These national mood shifts have repeated themselves over and over in the past. Today's unravelling, for instance, occurred in the last saeculum from 1918 (Armistice Day) to 1929 (the Great Stock Market Crash). The following is an historian's description of this period:
"Euphoria over a global military triumph was painfully short-lived. Earlier optimism about a progressive future gave way to a jazz age nihilism and a pervasive cynicism about high ideals. Bosses swaggered in immigrant ghettos, the KKK in the South, the mafia in the industrial heartland, and defenders of Americanism in a myriad Middletowns. Unions atrophied, government weakened, third-parties were the rage, and a dynamic marketplace ushered in new consumer technologies (autos, radios, phones, juke boxes, vending machines) that made life feel newly complicated and frenetic. The risky pleasures of a "lost" young generation shocked middle-aged decency brigades--many of them "tired radicals" who were then moralizing against the detritus of the "mauve" decade of their youth (the 1890s). Opinions polarized around no-compromise cultural issues like drugs, family, and "decency." Meanwhile, parents strove to protect a scoutlike new generation of children..." The following is a quote from Walter Lippman during this period:
"We are unsettled to the very roots of our being. There isn't a human relation, whether of parent or child, husband or wife, worker and employer, that doesn't move in a strange situation. We are not used to a complicated civilization, we don't know how to behave when personal contact and eternal authority have disappeared. There are no precedents to guide us, no wisdom that was not meant for a simpler age."
The unravelling in the previous saeculum occurred in the late 1840s and early 1850s. The Mexican War had just ended and cities began to turn mean, slavery was being debated, and the young people were skipping college to go west and pan for gold.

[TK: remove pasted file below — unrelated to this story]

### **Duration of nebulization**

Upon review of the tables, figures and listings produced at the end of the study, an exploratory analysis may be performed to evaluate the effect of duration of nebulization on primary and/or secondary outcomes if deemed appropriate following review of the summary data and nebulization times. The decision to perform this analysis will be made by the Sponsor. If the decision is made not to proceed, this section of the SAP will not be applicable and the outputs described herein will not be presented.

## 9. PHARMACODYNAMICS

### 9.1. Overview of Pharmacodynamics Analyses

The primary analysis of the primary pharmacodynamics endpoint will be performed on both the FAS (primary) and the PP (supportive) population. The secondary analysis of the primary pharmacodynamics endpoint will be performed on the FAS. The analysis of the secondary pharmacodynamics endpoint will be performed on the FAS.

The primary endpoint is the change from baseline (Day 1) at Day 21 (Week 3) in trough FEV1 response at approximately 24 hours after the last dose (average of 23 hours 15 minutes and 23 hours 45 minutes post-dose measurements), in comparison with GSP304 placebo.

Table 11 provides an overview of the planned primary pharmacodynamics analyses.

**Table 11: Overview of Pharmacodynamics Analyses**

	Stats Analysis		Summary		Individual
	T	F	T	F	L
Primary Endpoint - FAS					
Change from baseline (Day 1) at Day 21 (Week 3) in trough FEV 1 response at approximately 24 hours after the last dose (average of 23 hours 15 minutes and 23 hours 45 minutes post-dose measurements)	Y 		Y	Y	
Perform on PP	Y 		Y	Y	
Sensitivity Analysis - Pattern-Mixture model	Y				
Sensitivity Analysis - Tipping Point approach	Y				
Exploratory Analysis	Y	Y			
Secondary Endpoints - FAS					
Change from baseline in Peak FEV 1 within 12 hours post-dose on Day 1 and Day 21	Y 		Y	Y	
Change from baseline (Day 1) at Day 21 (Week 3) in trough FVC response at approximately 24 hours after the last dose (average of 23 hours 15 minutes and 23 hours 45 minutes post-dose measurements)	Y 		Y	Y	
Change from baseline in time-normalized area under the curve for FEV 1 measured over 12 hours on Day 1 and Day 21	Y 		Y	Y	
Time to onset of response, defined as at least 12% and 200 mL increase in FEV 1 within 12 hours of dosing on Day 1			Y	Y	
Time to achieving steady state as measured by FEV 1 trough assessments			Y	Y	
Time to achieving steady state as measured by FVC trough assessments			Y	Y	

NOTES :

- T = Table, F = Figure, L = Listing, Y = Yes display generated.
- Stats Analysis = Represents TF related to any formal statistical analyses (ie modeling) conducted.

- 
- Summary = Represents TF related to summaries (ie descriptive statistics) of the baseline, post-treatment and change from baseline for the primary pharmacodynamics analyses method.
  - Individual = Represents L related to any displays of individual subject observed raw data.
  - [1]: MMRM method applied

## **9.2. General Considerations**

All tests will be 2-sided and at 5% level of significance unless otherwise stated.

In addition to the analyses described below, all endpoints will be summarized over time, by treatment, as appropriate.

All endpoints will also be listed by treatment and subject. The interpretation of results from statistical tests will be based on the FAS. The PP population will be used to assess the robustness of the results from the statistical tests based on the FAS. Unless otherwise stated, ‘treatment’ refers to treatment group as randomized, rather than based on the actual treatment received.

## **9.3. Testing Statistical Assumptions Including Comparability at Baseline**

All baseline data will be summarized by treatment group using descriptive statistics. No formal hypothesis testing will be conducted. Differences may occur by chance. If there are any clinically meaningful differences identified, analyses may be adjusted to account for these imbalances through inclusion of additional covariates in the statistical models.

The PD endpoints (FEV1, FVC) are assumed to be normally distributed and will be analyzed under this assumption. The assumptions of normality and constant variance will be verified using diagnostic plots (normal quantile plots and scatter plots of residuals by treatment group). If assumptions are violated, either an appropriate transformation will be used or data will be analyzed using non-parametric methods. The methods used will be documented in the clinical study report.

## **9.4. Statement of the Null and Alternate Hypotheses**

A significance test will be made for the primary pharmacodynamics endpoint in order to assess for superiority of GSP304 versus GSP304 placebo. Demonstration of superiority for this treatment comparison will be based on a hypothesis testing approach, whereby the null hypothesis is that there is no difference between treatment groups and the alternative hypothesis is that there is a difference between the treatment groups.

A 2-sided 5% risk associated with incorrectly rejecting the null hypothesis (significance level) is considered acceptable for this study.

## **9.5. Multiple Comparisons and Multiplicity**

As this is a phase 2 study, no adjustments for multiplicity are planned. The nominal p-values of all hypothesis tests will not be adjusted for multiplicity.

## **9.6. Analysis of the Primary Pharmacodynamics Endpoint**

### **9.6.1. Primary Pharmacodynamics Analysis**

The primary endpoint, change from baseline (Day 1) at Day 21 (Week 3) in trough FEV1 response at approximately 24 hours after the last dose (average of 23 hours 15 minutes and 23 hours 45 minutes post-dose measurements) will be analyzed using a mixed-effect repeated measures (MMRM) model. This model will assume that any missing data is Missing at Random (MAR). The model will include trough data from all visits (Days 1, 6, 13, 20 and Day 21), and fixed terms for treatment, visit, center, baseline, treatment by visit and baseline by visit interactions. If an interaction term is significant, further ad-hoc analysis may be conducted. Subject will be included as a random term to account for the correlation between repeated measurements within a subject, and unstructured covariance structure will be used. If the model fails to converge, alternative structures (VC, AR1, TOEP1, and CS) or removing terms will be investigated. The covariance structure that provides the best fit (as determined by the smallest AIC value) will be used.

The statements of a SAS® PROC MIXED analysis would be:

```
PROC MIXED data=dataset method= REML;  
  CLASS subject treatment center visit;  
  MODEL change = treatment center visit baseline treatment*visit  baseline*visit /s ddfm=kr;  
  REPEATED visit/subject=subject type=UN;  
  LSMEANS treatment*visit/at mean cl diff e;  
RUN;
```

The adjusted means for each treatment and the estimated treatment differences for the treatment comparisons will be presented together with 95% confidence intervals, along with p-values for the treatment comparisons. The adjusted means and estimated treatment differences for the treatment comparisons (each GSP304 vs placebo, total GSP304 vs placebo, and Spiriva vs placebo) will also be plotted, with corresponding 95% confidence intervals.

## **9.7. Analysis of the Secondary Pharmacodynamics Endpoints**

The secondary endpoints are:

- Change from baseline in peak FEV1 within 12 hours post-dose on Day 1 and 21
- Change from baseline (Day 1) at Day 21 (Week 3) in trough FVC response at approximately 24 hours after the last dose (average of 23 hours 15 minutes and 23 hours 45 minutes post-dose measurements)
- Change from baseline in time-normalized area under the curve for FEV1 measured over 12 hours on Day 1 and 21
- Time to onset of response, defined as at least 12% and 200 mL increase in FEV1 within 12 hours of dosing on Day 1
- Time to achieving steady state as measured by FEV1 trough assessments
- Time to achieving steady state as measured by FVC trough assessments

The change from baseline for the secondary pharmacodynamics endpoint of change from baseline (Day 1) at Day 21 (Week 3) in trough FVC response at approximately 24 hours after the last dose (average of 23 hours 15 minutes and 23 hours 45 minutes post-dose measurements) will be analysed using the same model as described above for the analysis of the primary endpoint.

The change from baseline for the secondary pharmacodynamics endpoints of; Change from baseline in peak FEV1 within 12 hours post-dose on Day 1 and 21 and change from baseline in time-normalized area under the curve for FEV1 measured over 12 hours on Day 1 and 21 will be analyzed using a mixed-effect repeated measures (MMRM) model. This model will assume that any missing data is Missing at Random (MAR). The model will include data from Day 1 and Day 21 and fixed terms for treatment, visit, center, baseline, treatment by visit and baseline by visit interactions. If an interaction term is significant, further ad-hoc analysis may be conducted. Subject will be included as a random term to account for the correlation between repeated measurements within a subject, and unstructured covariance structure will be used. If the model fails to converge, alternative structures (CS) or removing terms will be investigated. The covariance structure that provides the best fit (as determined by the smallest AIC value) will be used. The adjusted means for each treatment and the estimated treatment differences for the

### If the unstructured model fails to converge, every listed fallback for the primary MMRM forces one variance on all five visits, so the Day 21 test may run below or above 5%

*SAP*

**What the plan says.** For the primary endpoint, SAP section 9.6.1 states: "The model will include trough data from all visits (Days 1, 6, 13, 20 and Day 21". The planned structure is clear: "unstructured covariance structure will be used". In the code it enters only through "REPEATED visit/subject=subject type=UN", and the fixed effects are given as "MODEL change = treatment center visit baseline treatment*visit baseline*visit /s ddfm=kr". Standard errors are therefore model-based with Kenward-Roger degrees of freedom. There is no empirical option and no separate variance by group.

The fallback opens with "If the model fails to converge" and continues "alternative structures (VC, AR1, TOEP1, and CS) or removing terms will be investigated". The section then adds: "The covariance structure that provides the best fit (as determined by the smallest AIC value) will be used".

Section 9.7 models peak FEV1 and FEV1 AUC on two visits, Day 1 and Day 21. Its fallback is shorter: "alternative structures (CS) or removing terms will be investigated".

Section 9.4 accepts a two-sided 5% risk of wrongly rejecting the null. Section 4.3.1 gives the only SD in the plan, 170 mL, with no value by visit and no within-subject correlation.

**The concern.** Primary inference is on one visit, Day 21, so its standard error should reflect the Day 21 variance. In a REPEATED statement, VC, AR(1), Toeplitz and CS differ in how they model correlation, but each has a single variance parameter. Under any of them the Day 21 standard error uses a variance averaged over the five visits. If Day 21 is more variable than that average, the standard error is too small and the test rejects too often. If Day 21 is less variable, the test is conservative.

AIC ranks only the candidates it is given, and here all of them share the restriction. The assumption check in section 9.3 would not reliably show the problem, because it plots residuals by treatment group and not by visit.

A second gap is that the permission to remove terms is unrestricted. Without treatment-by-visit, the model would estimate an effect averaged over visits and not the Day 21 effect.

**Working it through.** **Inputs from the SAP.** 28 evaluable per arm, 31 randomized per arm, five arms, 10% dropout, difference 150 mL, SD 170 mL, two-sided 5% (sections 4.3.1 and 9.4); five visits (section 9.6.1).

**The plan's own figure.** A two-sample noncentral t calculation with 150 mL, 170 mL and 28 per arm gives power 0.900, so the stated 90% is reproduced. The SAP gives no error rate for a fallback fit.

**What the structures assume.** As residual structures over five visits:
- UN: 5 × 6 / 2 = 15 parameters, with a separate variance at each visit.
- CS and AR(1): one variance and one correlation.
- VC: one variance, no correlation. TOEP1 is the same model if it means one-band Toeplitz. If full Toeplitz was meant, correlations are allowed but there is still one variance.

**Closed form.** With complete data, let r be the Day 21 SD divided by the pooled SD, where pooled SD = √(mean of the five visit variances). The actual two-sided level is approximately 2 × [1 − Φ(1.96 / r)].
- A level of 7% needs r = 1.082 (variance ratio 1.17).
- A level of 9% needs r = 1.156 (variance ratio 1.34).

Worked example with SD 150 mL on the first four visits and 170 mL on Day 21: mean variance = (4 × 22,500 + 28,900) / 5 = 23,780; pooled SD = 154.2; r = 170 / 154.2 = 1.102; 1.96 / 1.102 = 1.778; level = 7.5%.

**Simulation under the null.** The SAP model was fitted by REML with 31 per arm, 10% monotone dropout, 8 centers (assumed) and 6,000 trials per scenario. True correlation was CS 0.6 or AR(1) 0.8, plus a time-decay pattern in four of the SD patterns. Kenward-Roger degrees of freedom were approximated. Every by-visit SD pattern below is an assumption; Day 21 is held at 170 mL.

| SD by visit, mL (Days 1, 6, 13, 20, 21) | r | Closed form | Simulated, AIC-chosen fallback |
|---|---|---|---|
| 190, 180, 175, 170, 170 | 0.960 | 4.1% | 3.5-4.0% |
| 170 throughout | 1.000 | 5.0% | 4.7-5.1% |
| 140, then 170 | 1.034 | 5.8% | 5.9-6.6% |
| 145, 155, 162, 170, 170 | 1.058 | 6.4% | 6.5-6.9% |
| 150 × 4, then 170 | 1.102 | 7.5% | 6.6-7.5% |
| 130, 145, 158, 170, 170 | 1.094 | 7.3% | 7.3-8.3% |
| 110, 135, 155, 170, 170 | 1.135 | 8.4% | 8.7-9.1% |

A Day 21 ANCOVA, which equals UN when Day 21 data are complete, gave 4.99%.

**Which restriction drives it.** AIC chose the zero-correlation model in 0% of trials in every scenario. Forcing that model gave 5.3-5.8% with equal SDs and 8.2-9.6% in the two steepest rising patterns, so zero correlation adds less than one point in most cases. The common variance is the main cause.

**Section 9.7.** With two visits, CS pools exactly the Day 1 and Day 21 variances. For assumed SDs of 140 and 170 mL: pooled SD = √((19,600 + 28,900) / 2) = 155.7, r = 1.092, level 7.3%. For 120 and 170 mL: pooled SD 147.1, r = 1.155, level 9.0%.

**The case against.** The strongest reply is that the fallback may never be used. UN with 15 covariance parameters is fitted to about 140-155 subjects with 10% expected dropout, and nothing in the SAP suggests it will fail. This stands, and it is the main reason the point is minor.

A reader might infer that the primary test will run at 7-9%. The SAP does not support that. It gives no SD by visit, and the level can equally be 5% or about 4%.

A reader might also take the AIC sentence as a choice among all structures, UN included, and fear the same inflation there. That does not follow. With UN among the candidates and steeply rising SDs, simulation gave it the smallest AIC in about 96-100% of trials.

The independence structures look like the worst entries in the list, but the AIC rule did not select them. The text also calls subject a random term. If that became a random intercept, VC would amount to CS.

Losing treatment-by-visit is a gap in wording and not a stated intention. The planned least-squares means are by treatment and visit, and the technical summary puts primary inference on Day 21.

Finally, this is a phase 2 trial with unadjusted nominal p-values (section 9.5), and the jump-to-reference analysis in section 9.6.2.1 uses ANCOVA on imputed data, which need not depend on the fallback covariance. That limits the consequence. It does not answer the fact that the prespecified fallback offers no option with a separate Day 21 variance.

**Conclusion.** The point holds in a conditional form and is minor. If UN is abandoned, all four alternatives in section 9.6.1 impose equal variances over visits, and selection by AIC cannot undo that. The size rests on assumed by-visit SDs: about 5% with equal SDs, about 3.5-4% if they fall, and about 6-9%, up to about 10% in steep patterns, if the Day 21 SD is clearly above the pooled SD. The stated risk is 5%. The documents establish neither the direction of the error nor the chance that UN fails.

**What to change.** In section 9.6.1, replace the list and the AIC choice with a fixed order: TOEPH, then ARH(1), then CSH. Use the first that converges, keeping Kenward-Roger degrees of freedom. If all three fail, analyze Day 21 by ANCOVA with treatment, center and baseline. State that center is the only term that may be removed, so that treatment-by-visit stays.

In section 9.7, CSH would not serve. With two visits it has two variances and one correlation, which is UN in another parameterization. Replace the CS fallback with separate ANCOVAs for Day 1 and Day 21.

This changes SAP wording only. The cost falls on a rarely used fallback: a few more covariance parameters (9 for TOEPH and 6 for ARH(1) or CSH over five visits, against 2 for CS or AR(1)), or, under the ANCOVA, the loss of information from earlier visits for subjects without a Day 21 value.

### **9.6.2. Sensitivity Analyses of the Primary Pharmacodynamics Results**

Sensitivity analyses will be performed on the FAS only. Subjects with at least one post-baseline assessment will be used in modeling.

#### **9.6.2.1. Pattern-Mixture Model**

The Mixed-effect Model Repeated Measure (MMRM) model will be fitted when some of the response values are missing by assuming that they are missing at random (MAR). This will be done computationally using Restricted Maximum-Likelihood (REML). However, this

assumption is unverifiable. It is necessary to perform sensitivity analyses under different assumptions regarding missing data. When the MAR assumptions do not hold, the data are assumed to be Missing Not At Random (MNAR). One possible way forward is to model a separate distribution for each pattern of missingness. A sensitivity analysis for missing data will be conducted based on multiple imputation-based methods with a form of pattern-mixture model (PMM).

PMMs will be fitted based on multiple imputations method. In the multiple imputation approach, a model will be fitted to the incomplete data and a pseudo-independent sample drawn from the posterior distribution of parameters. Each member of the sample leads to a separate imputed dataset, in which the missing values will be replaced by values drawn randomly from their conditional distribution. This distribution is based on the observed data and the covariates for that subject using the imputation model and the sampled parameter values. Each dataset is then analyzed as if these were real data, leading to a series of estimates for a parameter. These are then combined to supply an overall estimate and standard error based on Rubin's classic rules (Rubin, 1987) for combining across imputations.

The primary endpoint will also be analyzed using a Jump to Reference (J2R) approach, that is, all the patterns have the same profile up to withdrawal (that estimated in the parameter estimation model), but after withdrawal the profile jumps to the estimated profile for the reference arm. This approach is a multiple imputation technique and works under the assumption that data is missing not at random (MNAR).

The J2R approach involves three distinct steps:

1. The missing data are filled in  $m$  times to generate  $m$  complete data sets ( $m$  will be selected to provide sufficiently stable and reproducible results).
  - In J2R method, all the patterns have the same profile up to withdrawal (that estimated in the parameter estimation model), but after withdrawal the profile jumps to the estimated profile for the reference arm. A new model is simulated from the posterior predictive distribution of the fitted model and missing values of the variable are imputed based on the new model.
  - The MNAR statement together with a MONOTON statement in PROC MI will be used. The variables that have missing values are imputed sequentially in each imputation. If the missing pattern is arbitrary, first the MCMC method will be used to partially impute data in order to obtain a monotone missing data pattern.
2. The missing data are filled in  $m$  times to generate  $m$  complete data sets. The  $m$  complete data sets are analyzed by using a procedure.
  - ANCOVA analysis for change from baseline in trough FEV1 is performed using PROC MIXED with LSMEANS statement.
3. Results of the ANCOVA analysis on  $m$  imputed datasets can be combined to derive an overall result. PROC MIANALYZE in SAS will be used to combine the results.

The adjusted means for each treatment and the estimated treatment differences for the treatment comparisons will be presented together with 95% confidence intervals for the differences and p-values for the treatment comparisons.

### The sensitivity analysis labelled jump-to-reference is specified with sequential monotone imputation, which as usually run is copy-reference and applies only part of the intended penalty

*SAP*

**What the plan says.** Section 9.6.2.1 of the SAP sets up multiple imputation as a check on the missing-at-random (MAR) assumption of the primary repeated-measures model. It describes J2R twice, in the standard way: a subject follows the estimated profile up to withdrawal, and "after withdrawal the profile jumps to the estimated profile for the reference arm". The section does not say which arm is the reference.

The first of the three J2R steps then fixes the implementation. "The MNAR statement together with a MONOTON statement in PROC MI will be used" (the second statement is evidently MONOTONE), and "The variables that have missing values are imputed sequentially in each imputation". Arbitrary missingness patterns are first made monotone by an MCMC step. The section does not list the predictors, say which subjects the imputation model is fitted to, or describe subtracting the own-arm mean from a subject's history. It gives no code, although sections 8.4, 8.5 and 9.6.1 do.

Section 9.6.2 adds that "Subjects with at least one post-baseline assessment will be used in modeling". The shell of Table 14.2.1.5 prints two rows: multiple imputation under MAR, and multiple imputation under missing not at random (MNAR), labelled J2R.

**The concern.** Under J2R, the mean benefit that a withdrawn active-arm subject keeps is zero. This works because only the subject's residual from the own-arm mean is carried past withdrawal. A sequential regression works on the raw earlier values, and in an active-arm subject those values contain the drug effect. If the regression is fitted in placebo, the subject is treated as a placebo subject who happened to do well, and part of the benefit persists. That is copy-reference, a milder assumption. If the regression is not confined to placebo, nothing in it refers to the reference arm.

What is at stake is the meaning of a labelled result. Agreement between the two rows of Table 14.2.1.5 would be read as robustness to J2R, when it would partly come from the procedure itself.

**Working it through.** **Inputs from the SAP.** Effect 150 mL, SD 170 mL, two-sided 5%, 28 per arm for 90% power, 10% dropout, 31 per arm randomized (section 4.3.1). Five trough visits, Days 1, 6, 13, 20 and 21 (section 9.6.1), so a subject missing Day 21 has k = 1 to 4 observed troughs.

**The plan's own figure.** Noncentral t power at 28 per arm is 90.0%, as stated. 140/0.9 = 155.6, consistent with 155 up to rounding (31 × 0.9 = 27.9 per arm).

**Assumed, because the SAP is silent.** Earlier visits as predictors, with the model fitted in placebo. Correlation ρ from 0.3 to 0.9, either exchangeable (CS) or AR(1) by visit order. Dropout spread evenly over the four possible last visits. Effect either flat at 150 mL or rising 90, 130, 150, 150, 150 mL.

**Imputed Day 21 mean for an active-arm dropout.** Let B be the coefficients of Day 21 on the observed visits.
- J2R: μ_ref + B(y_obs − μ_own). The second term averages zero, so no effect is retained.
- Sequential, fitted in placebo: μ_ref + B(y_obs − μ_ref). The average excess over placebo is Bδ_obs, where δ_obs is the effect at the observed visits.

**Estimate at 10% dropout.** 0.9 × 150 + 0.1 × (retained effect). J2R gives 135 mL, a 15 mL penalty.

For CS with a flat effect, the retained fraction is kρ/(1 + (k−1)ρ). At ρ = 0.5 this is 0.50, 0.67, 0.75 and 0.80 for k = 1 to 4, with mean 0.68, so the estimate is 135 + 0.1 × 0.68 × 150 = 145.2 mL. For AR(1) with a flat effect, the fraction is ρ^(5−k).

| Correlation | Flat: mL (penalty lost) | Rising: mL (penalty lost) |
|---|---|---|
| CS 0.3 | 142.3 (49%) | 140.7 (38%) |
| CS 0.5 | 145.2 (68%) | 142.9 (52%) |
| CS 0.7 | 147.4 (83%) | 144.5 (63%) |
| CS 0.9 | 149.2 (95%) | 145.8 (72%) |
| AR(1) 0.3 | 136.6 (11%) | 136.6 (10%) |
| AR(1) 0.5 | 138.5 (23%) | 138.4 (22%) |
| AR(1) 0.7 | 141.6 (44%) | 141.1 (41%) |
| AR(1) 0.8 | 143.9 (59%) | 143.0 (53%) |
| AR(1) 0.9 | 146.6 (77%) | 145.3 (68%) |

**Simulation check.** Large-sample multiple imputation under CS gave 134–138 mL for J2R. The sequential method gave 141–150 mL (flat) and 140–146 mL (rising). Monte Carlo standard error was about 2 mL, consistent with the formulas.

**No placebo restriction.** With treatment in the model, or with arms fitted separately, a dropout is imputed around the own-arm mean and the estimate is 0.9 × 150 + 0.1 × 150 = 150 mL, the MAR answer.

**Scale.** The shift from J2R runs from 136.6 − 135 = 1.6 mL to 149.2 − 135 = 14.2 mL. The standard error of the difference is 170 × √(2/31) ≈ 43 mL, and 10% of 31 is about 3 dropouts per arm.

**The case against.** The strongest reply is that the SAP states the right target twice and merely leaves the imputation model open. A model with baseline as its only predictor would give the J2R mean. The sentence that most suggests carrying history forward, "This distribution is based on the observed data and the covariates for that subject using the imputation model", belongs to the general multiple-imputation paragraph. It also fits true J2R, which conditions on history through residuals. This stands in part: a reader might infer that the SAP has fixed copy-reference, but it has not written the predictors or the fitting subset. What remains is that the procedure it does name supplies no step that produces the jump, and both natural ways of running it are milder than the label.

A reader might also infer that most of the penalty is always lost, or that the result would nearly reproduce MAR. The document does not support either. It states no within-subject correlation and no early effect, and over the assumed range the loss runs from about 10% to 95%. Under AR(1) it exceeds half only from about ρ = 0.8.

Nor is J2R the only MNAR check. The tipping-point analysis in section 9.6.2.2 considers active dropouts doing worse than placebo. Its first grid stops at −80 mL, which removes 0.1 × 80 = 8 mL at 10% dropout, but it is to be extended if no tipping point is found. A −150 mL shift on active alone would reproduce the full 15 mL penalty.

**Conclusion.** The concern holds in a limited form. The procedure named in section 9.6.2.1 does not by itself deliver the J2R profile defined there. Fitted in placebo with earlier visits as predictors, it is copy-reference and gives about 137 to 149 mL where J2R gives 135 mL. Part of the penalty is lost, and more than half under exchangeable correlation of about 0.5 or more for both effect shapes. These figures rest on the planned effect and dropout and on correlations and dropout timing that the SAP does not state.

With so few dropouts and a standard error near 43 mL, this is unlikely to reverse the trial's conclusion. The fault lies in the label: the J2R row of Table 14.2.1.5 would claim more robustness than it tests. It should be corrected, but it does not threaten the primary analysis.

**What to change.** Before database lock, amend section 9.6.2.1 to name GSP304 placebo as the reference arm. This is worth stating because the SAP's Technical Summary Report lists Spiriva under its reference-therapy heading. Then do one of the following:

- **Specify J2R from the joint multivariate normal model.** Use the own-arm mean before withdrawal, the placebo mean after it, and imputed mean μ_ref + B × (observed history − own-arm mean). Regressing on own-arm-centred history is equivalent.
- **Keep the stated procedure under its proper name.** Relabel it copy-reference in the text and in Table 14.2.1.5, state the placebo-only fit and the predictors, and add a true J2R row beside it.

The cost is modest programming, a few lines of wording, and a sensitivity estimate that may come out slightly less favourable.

The unravelling in the previous saeculum occurred in the 1760s. The French and Indian War had just ended and the colonies were seething with "directionless discontent." More debtors' prisons had to be constructed and people "complained of what Benjamin Franklin called the "white savagery" of youth... Gradually, colonists began separating into mutually-loathing camps, one defending and the other attacking the Crown" (Strauss & Howe, 5).
"During each of these previous Third Turnings Americans felt like they were drifting toward a waterfall.
"And, as it turned out, they were.
"The 1760s were followed by the American Revolution, the 1850s by Civil War, the 1920s by the Great Depression and World War II. All these Unraveling eras were followed by bone-jarring Crises so monumental that, by their end, American society emerged in a wholly new form" (Strauss & Howe, 6).
Each unraveling period is followed by a Fourth Turning-- a Crisis. "The Fourth Turning is history's great discontinuity. It ends one epoch and begins another" (Strauss & Howe, 6).
America's next Crisis, or Fourth Turning, is soon due. Here is what Strauss & Howe predict:
Strauss, William, and Neil Howe. The Fourth Turning: An American Prophecy. NY: Broadway Books, 1997. ISBN 0-553-06682-X.
Please send comments to: Colby Glass, MLIS